7+ Essential First-Aid Tips For Snake Bites

Have you ever seen that strange “Man bites dog” movie?

If not, I would strongly advise against doing it (it’s utter crap), but that’s the first thing that came into my mind when I’ve heard about a story from last week about a man who was attacked by a four-foot snake hiding inside his toilet bowl.

Yeah, you got that right: as our Florida-man (who else?) lifted the toilet seat, a pretty big and nasty looking snake jumped out and bit his arm. This weird incident took place in Coral Springs of all places, a place which looks more like the Garden of Eden, with the snake and everything.

The snake was later identified as a python by the way. The victim was Chris Swinson, a 52 year old Coral Springs resident. On a funnier note, after biting the Florida man, the snake was taken to a veterinarian and treated for a scale infection, which is kind of hilarious. In case you did not know, pythons are not venomous, but apparently Florida residents are.

Snake Repellent

But wait, there’s more…

Just a few days ago, yet another Florida-woman has found something rather strange in her kitchen (where else?): an eleven foot gator. What’s even funnier is that Florida law enforcement literally detained that poor bastard (I am talking about the alligator) for breaking and entering. Seriously, this is not a joke. This surreal happening took place in Eagles Landing Circle West in Clearwater, Florida, and local police took the perp into custody following the woman’s desperate cry for help (she apparently broke the world-record on dialing 911) after the respective monster was found acting in an aggressive manner, as it is claimed that the beast was demanding a sandwich from that poor woman in the middle of the night (it was 3.30 in the AM when the gator was busted).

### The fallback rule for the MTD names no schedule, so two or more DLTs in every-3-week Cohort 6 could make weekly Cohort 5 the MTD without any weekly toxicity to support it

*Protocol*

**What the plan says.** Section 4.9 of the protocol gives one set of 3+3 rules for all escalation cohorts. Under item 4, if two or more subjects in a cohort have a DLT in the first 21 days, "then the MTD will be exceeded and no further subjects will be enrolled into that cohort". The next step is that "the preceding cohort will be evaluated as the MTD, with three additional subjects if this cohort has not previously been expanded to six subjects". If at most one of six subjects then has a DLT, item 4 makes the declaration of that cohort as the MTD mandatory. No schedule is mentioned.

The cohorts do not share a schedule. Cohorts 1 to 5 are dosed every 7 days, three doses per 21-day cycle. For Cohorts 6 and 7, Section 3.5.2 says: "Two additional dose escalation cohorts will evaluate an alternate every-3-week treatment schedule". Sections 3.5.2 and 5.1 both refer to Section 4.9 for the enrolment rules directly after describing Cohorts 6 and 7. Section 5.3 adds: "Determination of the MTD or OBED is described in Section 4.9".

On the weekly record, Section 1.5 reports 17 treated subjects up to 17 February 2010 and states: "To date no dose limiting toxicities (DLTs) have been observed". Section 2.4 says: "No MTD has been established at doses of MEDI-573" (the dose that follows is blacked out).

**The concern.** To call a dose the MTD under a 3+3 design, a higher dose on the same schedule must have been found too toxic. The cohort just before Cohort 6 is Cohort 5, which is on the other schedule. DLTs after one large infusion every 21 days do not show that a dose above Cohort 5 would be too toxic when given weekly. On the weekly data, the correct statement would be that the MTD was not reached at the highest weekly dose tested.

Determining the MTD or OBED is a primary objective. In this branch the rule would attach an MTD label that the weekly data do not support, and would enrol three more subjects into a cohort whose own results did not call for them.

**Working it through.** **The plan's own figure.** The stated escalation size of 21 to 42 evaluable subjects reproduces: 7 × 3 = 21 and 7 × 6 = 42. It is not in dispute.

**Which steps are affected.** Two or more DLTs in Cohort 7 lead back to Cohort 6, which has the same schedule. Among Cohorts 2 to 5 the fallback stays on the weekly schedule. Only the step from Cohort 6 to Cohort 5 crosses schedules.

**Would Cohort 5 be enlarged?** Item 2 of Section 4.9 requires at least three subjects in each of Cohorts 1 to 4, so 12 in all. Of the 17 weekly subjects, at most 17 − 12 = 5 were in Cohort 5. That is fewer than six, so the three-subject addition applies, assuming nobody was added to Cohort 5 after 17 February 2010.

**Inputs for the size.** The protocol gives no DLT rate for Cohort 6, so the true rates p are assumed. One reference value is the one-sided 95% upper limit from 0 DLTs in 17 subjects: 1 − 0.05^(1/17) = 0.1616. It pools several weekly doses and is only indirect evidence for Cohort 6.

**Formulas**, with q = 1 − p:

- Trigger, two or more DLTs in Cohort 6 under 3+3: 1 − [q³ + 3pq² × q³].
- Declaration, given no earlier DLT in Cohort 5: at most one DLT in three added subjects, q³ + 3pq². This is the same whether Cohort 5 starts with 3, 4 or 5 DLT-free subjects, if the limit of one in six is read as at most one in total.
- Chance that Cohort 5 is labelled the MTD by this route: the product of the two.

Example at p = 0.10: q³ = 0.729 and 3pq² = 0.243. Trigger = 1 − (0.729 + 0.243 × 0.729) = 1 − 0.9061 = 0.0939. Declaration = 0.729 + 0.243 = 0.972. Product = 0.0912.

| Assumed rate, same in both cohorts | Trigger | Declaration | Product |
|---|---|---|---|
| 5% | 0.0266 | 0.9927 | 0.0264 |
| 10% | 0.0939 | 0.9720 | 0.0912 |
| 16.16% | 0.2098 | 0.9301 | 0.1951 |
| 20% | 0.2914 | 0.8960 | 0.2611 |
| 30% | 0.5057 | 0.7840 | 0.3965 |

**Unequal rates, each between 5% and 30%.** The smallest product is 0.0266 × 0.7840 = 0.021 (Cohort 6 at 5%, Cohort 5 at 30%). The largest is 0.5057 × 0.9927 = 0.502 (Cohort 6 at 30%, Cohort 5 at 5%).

So, what do we have here? Two funny (as in no one was seriously injured, just some feelings were hurt) incidents which incidentally are survival related, and they both took place in Florida, the land of choice for survivalists, in a first-world environment and all that jazz. So, yeah, the moral of the story is that you can be confronted “mano a mano” with scary animals even if you’re senior citizen and a retiree in sunny Florida. And speaking of scary animals, it doesn’t get much scarier than finding a big snake jumping you from your toilet bowl, or a huge alligator in your kitchen.

Obviously, the purpose of today’s article is to help you deal with the unpleasantness of finding a snake, a gator, a huge spider or a giant octopus somewhere inside your house at the worst possible time. Truth be told, I don’t even know where to start, hence I’ll start with the basics.

Lesson number one:

If you live in Florida, consider relocating to a friendlier place, because it seems like Florida is a place where night prowlers, lurkers and crawlers are more common than mosquitos; I would suggest Alaska, where the only danger is the weather itself, or maybe a small town in Alabama. Seriously, when’s the last time you’ve heard about someone in Alabama getting attacked by a gator or a snake in his own house? Alabamans would lynch all those critters in an instant if anything like that would happen to one of them.